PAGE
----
“If you’re a young person that’s always the card against you,” says Janz. “A lot of people didn’t get it because, traditionally, the school board trustees were older, retired from the profession. But because I could show my experience through the U of A in dealing with billion-dollar capital budgets and in building relationships through the community leagues, it gave me street cred.”
His previous experience turned out to be the perfect training ground for his job today, helping to oversee a $900 million budget, 200 schools and more than 80,000 students and 8,000 staff.
The secret to landing a position of responsibility at such a young age was not being afraid to plunge right in. “The main thing is don’t wait,” he says. “There’s this sentiment that you have to wait until you’re done your degree or have these credentials or be this old. But if you express an interest, you’ll be amazed by how many people there are who are so eager to mentor you and support you along your way.”
Now, Janz is looking to pay that mentorship forward by serving on the U of A’s Alumni Council and the Student Alumni Council—and by writing a book on student government, to be published by Henday Publishing. “The point of my book is to help students get the most of their high school and university experience, and give back to their school and their communities and realize that sense of agency, as I feel I was able to.” If he had read such a book in high school, he might not have had that lonely gap year in Calgary. But hindsight is always 20/20.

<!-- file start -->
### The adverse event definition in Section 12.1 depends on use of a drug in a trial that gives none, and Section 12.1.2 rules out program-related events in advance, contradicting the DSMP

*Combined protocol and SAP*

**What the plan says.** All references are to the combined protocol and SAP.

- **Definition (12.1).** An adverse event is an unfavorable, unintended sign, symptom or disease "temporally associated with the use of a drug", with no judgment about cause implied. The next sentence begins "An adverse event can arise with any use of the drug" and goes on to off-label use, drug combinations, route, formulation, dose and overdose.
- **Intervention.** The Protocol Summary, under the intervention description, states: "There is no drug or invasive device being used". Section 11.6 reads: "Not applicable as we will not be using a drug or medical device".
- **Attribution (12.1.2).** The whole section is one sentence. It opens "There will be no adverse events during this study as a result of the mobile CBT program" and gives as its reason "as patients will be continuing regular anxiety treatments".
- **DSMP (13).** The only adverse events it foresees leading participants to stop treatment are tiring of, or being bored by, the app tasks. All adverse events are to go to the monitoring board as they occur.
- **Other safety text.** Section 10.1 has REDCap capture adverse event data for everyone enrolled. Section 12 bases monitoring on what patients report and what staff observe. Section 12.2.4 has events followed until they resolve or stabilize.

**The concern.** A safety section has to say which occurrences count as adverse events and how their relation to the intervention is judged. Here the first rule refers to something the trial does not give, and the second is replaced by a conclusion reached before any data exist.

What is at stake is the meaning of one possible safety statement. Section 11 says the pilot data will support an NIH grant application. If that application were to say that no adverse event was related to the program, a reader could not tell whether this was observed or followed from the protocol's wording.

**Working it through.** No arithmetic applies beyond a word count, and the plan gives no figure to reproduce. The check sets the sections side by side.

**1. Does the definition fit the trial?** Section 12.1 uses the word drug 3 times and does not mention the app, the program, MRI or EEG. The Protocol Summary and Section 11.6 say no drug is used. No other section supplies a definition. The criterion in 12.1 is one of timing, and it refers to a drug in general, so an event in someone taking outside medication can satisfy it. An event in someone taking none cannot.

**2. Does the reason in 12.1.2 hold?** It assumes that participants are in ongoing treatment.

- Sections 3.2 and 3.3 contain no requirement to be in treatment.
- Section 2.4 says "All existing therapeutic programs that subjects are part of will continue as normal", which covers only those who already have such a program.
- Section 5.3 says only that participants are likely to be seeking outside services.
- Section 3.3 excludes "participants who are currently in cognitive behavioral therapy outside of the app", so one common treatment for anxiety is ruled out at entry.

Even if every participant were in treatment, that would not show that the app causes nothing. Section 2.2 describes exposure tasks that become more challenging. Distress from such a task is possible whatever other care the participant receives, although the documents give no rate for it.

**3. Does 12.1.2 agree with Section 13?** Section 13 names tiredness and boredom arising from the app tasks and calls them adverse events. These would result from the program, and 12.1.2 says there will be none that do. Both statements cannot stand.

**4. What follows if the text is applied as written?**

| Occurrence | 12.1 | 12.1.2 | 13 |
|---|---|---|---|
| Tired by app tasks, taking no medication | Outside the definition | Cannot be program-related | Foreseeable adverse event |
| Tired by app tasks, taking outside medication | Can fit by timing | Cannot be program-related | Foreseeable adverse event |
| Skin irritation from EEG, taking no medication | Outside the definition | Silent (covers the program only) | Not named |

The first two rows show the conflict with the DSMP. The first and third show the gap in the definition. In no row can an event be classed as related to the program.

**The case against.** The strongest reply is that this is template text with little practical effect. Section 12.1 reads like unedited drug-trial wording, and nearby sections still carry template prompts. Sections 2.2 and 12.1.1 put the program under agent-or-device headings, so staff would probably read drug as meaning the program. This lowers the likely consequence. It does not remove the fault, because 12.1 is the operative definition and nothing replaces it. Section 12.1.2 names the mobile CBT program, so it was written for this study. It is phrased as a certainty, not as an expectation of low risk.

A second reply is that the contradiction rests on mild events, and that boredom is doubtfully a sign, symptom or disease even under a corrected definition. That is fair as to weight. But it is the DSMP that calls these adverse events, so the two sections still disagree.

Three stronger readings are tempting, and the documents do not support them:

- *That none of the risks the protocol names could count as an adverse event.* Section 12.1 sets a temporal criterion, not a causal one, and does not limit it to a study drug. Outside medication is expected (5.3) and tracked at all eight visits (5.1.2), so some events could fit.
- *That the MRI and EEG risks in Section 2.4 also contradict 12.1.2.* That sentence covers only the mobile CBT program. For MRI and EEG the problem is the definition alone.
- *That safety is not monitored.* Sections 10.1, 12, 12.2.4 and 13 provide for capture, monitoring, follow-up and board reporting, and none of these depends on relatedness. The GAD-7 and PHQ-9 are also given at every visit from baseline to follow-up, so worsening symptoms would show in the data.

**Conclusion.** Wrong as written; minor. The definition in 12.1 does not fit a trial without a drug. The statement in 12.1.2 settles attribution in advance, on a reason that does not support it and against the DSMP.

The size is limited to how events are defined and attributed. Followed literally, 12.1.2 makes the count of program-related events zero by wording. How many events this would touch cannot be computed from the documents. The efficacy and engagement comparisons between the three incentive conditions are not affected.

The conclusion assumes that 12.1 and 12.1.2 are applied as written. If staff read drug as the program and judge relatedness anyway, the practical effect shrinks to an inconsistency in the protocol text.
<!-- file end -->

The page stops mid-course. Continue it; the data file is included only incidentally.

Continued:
As for his own future, Janz says he’s still “figuring it out.” With so much currently on his plate—the school board, his master’s degree, a book—it’s understandable that he hasn’t looked ahead more than a couple of years. But despite speculation about him running for Edmonton city council or the legislature, Janz insists his plan is just run for another term on the school board when his current term is up in 2014. Beyond that, who knows?
“When I think about when I was happiest it was when I was working on student government and with young people and doing that coaching and mentoring,” he says. “If I could be involved somehow in that capacity, it would be awesome.”
And with those parting words—and the last dregs of his over-sized coffee—he’s out the door into the snowy afternoon.